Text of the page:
The Six Steps Also Overlap and Should Be Done Concurrently
However, as you move through your job search sequentially, this doesn’t mean that you never revisit what you’ve already done. For example, if you are at the stage where you are meeting people (step 4), you are collecting information from these meetings. You might learn that a particular skill or experience is even more important than you initially thought. You may decide to go back to your marketing (step 2) to highlight these items even more in your résumé or structure future cover letters in a different way to emphasize this new information. These marketing changes will happen while you are still interviewing. In the thick of your job search, you will be juggling the six steps concurrently.
You might be juggling different job search targets, each of which is at a different stage. For example, you are interested in sales positions in both the technology industry and the pharmaceutical industry. You start your search focusing on technology companies and you are now at the interview stage with several of them. You have traction in this target, so you add pharmaceutical companies to the mix. You want to research these more before approaching them for interviews, so you are at step 3 for pharmaceuticals, but at step 4 for technology.
While you want to follow the steps sequentially, recognize that there will be instances in your search that the steps are revisited and therefore taken out of sequence. This is a natural part of the search process as you interact with people and situations evolve. Be flexible. Know that you will be learning things along the way—information about jobs, companies, and industries that aren’t advertised—and gaining feedback about your skills and experience. You want to adapt your job search process to these new pieces of information.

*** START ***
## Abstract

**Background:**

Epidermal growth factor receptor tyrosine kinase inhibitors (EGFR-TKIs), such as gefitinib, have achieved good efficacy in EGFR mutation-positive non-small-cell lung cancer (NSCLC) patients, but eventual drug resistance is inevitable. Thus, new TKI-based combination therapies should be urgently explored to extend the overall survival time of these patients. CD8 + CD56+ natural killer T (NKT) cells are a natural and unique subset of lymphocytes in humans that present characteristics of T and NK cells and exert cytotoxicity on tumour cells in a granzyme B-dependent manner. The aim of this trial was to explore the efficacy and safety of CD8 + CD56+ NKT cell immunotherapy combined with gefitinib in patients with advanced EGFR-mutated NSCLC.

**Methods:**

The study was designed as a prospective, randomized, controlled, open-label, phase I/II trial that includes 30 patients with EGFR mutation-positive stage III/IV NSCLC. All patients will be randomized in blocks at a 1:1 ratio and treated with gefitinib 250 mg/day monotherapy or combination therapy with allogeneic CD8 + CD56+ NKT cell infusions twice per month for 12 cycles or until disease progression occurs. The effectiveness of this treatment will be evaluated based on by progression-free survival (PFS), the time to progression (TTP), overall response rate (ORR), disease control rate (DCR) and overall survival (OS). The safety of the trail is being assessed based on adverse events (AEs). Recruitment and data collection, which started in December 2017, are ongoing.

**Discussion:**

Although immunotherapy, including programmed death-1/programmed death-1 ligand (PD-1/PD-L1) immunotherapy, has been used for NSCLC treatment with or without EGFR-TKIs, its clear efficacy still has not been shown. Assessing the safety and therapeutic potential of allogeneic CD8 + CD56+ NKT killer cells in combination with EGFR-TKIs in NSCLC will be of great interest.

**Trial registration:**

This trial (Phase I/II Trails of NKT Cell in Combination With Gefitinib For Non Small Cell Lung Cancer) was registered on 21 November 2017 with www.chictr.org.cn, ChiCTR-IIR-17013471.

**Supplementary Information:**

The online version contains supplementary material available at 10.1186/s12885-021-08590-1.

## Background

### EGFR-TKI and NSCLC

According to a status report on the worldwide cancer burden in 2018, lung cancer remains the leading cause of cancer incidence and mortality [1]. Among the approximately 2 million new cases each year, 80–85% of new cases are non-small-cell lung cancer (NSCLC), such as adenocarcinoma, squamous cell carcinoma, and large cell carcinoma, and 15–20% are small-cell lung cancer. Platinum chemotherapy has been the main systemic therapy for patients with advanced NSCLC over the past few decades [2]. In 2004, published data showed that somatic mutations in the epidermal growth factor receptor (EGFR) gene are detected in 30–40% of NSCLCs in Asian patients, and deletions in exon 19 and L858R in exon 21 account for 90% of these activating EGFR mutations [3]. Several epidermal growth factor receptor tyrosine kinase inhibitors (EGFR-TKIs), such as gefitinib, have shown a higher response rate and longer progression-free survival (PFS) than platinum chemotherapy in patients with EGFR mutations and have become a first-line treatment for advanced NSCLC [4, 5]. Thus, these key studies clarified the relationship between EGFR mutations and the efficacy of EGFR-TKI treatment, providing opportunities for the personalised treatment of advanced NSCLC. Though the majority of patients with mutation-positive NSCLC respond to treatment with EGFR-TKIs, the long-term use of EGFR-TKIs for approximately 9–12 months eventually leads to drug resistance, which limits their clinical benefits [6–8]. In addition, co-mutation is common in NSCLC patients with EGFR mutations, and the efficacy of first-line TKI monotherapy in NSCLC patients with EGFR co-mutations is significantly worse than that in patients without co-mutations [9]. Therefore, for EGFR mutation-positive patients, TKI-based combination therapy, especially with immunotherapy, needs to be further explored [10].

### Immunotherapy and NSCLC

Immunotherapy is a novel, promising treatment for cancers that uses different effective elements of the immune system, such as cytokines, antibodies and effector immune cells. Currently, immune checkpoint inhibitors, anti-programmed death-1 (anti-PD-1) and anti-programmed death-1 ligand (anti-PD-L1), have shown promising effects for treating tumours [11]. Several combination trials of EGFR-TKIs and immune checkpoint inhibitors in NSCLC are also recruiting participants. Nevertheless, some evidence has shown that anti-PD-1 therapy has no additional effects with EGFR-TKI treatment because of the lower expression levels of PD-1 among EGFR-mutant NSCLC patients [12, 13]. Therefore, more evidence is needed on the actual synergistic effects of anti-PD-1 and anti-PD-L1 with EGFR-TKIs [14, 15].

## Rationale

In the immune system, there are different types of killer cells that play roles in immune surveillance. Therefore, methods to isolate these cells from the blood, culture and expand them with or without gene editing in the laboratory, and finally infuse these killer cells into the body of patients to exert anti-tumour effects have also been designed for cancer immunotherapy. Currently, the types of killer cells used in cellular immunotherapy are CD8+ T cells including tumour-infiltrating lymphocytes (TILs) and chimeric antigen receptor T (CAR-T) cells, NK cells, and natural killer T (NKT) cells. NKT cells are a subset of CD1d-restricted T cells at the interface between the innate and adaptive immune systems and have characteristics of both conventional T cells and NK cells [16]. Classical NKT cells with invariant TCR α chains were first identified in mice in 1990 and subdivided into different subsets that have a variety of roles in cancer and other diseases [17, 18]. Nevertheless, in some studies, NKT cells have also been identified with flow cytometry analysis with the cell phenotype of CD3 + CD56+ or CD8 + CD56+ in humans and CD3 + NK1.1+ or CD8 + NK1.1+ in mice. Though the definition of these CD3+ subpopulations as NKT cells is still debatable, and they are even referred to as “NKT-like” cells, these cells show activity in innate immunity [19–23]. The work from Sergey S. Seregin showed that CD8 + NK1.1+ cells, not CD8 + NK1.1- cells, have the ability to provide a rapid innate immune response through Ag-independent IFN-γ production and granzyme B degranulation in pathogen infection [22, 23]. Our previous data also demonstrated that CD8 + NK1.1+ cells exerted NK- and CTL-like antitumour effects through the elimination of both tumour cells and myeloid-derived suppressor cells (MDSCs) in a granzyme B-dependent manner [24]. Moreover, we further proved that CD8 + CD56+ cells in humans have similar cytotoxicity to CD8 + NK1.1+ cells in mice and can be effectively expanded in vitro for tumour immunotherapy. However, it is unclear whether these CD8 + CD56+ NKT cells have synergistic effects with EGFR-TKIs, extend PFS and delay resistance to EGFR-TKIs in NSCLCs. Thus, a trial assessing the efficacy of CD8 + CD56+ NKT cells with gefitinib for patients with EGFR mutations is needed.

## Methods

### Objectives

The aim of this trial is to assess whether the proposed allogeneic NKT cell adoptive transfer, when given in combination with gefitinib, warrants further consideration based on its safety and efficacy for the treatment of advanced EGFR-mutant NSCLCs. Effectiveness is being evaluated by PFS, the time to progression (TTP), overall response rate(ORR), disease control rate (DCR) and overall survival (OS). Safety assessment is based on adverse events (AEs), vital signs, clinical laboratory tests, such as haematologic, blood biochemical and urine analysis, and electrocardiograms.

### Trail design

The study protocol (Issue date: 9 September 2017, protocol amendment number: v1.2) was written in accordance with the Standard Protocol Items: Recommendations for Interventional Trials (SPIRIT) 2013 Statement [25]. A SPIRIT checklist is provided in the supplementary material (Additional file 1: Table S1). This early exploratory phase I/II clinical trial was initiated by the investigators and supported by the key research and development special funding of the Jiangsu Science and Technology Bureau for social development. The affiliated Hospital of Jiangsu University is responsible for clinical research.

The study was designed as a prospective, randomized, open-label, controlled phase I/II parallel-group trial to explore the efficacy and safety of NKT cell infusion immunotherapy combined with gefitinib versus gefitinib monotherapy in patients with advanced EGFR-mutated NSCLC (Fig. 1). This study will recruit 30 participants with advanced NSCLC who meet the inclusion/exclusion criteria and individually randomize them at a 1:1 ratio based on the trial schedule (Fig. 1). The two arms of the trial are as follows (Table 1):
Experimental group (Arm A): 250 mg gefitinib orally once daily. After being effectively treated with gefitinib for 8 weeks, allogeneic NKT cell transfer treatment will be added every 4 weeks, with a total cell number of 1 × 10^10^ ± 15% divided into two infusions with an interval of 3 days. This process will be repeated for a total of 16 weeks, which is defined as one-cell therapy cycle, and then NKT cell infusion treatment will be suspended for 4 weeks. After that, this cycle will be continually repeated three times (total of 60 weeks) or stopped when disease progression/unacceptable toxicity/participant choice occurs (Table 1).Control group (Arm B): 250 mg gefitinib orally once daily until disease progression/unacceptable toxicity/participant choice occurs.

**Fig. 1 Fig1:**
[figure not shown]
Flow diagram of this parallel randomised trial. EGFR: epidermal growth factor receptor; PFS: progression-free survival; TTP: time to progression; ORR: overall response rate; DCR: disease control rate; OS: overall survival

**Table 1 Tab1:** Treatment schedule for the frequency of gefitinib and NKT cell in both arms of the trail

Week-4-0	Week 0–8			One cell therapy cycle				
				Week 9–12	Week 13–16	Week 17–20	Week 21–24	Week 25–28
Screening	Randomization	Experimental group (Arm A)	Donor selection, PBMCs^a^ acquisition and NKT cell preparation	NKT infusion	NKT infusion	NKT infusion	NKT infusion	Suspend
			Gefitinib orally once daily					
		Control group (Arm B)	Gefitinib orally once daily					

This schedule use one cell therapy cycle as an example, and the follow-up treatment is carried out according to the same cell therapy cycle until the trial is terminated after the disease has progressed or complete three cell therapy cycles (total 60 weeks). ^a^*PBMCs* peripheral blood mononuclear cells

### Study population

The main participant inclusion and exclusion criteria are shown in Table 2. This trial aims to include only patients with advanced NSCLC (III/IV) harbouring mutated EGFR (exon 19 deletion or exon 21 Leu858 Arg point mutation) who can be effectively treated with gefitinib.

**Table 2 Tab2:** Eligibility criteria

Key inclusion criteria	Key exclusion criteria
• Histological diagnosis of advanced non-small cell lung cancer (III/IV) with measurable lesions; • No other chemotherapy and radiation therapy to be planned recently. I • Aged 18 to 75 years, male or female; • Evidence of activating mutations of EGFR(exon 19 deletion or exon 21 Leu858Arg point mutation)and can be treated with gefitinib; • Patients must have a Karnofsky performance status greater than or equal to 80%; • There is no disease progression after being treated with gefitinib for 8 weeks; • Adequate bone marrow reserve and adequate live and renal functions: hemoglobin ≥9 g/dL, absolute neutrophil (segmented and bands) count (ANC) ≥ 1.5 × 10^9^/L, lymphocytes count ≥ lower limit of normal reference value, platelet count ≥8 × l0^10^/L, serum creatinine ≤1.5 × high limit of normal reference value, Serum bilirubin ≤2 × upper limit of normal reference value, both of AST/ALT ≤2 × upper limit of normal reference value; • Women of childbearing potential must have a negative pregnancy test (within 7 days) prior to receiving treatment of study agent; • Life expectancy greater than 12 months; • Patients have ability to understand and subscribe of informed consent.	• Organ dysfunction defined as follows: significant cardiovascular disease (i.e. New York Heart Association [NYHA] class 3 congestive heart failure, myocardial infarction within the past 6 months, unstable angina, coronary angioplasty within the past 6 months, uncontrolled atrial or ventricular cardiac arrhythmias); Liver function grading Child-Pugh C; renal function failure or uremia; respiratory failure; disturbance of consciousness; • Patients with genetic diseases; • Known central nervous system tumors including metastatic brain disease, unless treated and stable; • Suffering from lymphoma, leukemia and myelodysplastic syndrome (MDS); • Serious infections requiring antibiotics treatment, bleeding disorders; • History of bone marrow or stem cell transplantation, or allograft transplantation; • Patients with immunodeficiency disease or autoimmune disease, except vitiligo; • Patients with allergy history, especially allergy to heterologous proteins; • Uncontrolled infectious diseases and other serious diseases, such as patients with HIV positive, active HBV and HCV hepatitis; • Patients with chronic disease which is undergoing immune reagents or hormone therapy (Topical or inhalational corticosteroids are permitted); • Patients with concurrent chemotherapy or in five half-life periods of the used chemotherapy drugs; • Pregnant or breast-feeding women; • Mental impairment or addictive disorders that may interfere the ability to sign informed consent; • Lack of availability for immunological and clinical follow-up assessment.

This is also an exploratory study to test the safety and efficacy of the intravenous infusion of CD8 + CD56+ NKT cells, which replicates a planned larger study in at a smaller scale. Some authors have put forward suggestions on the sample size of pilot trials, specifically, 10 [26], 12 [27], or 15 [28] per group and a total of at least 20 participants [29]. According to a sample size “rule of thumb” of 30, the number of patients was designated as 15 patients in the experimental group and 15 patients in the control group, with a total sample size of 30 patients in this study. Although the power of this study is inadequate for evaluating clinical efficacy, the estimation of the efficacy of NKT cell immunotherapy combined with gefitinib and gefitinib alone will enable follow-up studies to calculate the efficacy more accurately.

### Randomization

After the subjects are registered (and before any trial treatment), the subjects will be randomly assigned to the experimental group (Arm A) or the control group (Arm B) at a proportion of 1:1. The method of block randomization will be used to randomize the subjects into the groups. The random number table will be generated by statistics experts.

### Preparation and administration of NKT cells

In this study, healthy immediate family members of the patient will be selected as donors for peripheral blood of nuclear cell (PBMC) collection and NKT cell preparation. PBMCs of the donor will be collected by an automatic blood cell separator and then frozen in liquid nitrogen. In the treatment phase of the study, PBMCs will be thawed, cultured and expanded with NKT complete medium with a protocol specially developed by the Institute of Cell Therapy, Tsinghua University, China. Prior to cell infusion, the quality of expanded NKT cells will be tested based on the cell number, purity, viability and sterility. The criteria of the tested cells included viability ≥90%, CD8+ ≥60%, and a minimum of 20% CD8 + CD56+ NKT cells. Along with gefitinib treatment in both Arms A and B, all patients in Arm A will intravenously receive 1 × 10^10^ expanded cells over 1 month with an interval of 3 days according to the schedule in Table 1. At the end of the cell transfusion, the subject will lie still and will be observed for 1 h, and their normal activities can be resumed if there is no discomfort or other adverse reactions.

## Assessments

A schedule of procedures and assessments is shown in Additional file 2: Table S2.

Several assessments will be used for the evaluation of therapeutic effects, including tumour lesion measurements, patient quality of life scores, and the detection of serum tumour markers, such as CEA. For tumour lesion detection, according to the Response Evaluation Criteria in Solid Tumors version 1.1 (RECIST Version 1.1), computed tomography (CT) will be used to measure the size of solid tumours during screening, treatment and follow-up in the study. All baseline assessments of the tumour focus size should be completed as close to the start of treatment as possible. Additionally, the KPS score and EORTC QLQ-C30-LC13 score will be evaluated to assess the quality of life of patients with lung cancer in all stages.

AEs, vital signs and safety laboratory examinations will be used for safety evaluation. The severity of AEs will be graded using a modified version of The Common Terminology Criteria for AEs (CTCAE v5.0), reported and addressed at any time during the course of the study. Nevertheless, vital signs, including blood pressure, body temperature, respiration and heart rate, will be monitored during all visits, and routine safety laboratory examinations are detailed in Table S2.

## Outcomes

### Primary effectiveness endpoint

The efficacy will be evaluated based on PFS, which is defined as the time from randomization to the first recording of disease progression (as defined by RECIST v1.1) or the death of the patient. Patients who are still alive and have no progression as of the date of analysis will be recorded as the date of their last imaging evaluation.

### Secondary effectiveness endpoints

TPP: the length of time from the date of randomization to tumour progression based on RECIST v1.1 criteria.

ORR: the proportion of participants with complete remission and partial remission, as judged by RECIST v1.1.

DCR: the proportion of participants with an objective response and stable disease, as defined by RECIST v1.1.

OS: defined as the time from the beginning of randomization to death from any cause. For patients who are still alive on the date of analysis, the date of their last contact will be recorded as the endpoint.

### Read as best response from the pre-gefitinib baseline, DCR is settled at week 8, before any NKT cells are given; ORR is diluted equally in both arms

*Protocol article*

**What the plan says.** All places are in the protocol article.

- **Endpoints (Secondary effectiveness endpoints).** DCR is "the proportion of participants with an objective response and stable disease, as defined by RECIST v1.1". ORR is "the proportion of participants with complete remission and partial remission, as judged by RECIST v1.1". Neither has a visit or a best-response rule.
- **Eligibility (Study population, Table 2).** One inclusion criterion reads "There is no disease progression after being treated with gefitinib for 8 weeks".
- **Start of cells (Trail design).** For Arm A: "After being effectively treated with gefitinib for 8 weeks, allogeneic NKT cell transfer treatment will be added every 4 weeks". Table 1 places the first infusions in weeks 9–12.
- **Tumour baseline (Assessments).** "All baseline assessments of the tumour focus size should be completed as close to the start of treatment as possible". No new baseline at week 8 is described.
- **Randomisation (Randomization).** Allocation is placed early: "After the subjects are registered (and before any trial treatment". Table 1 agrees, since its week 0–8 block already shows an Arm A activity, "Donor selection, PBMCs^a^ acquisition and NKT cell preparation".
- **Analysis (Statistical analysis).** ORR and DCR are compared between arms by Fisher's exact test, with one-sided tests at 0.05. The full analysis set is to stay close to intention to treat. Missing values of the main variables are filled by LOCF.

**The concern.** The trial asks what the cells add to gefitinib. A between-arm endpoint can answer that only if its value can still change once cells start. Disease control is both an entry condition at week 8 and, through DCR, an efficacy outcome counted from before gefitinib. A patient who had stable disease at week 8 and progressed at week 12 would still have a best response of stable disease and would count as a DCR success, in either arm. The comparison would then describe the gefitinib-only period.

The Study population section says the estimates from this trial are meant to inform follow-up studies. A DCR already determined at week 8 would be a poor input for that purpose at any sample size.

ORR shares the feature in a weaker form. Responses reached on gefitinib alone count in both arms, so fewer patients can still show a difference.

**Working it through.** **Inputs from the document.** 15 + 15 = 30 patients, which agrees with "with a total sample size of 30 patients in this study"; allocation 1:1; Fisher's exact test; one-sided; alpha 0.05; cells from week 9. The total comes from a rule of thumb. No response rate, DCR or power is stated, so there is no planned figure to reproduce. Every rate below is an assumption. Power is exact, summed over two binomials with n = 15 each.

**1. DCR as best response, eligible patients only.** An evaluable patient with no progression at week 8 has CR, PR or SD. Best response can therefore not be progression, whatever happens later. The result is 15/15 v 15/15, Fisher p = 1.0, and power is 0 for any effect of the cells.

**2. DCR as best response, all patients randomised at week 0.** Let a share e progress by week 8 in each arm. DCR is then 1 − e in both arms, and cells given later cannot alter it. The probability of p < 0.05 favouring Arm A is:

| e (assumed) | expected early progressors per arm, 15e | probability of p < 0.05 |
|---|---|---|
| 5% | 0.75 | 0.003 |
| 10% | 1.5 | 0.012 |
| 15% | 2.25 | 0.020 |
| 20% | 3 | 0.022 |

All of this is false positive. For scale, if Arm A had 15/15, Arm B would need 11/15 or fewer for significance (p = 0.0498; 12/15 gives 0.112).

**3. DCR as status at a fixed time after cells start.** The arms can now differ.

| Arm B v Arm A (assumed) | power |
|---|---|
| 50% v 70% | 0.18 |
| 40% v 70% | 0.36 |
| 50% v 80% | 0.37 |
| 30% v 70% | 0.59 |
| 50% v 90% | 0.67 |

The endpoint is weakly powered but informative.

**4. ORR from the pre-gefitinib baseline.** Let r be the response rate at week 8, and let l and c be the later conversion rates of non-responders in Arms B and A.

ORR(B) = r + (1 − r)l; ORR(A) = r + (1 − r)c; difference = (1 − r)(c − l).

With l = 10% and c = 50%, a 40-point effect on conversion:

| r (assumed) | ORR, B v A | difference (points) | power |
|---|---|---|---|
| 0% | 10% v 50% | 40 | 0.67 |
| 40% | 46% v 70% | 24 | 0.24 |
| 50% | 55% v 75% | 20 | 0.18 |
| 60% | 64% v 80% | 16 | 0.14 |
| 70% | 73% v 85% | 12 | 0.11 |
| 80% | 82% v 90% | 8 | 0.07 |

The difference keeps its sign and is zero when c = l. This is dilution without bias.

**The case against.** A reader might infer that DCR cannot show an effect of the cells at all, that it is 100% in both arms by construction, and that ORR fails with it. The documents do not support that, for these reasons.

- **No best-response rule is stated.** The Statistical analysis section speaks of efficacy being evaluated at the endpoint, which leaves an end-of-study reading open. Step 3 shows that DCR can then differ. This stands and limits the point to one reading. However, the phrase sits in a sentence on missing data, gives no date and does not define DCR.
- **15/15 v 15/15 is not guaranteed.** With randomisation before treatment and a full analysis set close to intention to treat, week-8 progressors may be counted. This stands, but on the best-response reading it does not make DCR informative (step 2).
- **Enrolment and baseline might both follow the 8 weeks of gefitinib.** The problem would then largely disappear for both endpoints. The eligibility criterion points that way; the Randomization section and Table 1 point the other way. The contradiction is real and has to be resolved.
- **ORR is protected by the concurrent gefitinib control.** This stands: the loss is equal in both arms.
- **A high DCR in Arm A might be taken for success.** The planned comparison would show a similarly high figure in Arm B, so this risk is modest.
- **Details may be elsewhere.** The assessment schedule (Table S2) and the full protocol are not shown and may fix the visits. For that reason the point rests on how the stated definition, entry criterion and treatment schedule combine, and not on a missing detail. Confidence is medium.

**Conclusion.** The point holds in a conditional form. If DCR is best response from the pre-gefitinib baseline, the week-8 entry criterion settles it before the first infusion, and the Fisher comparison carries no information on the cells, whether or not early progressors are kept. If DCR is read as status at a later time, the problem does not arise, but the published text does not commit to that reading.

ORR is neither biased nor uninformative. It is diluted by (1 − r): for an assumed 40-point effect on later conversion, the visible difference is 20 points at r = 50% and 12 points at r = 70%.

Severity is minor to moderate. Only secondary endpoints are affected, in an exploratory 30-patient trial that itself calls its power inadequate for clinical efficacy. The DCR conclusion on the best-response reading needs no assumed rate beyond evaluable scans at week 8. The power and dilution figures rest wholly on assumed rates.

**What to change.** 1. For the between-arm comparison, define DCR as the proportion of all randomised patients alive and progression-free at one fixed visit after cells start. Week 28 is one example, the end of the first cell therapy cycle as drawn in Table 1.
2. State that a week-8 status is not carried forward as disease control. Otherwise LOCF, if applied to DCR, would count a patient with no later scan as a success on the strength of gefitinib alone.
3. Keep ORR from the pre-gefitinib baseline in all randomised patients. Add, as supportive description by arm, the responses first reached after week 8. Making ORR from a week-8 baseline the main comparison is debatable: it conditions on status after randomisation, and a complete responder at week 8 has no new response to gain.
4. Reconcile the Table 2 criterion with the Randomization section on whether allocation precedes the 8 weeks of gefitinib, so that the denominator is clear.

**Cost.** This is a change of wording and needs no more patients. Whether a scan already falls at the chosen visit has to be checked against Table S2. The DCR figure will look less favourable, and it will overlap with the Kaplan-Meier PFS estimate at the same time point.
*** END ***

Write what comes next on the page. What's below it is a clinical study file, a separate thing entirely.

Starting on the Six Steps Requires a Solid Foundation
The six-step job search process gives you tactics for how to get from where you are to your next job. It is based on the mechanics of how the job market plays out between employers and job candidates. This is important because job seekers often don’t know what to do to secure a job. They may know how to do the job—that is, they have the selling and communication skills and experience for the sales job itself—but getting the job, convincing someone to hire you, is different from doing the actual job. It is the difference between being a good driver and being able to pass the road test. You want to prepare for the road test (in this case, the job search process) in order to get a chance to drive.